Glenn Beck: TSA 'men in black' intimidate man?



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GLENN: We want to talk a little bit about what's happening with the TSA and first I want to go to the college student who is in the Salt Lake City airport last week. You saw on the Drudge Report the picture of the kid, the video of the kid taking ‑‑ his dad taking off his shirt. But there's more to this story. And Luke Tate is on with us. And then we go to the host of Freedom Watch, a fantastic show with a very good friend of mine, Judge Andrew Napolitano, weeknight 8:00 every night on the Fox Business channel. So let me go to Luke first, the college student who took this video. Luke, tell me what you saw at the airport.

CALLER: Well, basically what happened was I was standing in line and had my stuff on the conveyor belt and was just waiting in line at the checkpoint, and you kind of, always just kind of glance at the front and I saw the father and son. And I saw the boy basically, one of the TSA agents was trying to give him a pat‑down but he's kind of shy and so he ‑‑ I guess the TSA agent couldn't really, you know, get a full pat‑down on him. So the father came over and kind of helped with the boy and the TSA agent. He held up his son's arms the first time and the TSA agent kind of gave him a little pat‑down and the father ‑‑

PAT: Luke, did he set off, did he set off the alarm? Is that why he was getting the pat‑down in the first place or not?

CALLER: You know, from what I remember, I don't remember him setting off the alarm ‑‑

GLENN: No, I have ‑‑

CALLER: ‑‑ when I was watching.

GLENN: Here's infor ‑‑

CALLER: I know TSA's come out and said that he did.

PAT: Yeah.

GLENN: No, here's the truth.

CALLER: (Inaudible).

GLENN: Here's the truth, and I have it from a refounder. Here is the truth: He did not set off the alarm. He was wearing a baggy shirt and that's why they did it. And the reason why the father had to help is because the child is autistic.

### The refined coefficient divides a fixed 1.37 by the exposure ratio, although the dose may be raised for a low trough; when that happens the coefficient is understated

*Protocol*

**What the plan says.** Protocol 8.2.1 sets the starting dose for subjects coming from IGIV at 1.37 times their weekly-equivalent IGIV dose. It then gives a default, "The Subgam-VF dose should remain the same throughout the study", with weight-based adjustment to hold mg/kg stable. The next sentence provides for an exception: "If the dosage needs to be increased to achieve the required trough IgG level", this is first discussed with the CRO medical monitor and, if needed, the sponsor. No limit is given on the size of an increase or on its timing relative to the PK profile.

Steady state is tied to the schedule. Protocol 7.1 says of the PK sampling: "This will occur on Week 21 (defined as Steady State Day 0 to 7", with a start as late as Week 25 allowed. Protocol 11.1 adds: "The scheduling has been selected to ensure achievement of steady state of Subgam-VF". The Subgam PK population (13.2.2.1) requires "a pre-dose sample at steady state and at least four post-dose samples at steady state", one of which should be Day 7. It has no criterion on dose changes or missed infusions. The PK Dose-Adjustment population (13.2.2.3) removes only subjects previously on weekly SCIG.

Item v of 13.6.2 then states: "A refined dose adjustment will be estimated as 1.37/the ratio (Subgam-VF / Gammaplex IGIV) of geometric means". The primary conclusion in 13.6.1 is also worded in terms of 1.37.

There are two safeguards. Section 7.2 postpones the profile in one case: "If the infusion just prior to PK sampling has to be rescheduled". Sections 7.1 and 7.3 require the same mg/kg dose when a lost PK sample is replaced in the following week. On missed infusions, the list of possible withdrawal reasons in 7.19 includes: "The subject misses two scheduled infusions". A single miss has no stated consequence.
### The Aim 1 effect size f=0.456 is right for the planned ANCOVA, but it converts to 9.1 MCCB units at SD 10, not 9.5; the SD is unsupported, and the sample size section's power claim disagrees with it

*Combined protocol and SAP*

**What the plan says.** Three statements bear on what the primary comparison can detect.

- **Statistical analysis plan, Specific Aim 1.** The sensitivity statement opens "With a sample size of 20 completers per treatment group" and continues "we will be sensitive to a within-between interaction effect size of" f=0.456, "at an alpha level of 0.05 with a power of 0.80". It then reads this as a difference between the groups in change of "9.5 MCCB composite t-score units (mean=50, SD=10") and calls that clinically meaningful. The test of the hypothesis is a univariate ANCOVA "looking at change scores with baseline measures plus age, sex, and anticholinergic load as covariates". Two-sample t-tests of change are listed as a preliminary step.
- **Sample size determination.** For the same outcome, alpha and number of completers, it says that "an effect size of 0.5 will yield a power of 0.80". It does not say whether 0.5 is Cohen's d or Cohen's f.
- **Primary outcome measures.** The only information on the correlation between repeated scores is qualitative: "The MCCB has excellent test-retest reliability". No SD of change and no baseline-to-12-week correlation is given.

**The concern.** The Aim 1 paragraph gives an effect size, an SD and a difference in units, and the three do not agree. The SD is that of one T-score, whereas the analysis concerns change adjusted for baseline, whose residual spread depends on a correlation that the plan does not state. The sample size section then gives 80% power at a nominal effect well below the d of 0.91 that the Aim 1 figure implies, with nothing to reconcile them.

CALLER: Oh, wow.

GLENN: And so they couldn't get him to cooperate and so the father just was finally like, just take the shirt off, and took the shirt off.

CALLER: Wow.

GLENN: That's the truth and that's not been released. It has now.

PAT: And so after you took the video on your, just an iPhone or whatever, then the TSA approached you, right? What did they say to you?

CALLER: Yeah. Well, once I got through the checkpoint and picked up my phone and my bags from the conveyor belt, I was going to walk over to the father and the son and kind of talk to him a little bit, let him know that I had recorded what happened to him. But before I got there, there was a man in a black suit who came up to me and he asked if he could speak with me and I said that was fine. And so I kind of took me a little ways away from where the father and son were and he asked me why I was taking video of TSA procedures. And I said, well, it was a crazy situation going on, you know. I had never seen that before, a young boy with his shirt off getting patted down at a TSA checkpoint. And he, you know, then kind of starts to, you know, basically interrogate me asking me, you know, well, why did ‑‑ you know, why are you taking this, what are your plans with this, what are your motives. And I'm just like, I don't know what you're talking about. I just took the video and I don't really have any plans for it right now. And at that point I didn't, you know, before he talked to me. I didn't have any plans for the video. And so he says, well, I'd like you to delete the video. And I said, well, I'm not going to do that. And then he says, well, it's an invasion of their privacy and they're upset about it. And I said, I feel like their privacy has been invaded up to this point and I didn't see you speak with them. So I don't know how you can tell me that they're upset with me taking a video of the situation. And then he asked, well, I really want you to delete the video and so will you delete it here in front of me? I can't command you to delete it but I'd like you to delete it. I said, no, I'm not going to do that. And that's when I went to my gate.

GLENN: Now, they claim that this is not true. You know that?

CALLER: That the man in the black suit approaching me is not true?

GLENN: Yes.

CALLER: Oh, wow.

GLENN: They claim that that is ‑‑

CALLER: I wish I would have had that on video, too.

GLENN: I wish you did, too. However I have independently confirmed this with an official in the TSA, very high level, that it did happen exactly as you say it did. But you will see if you read reports that they are saying that it did not happen. That you're making that up.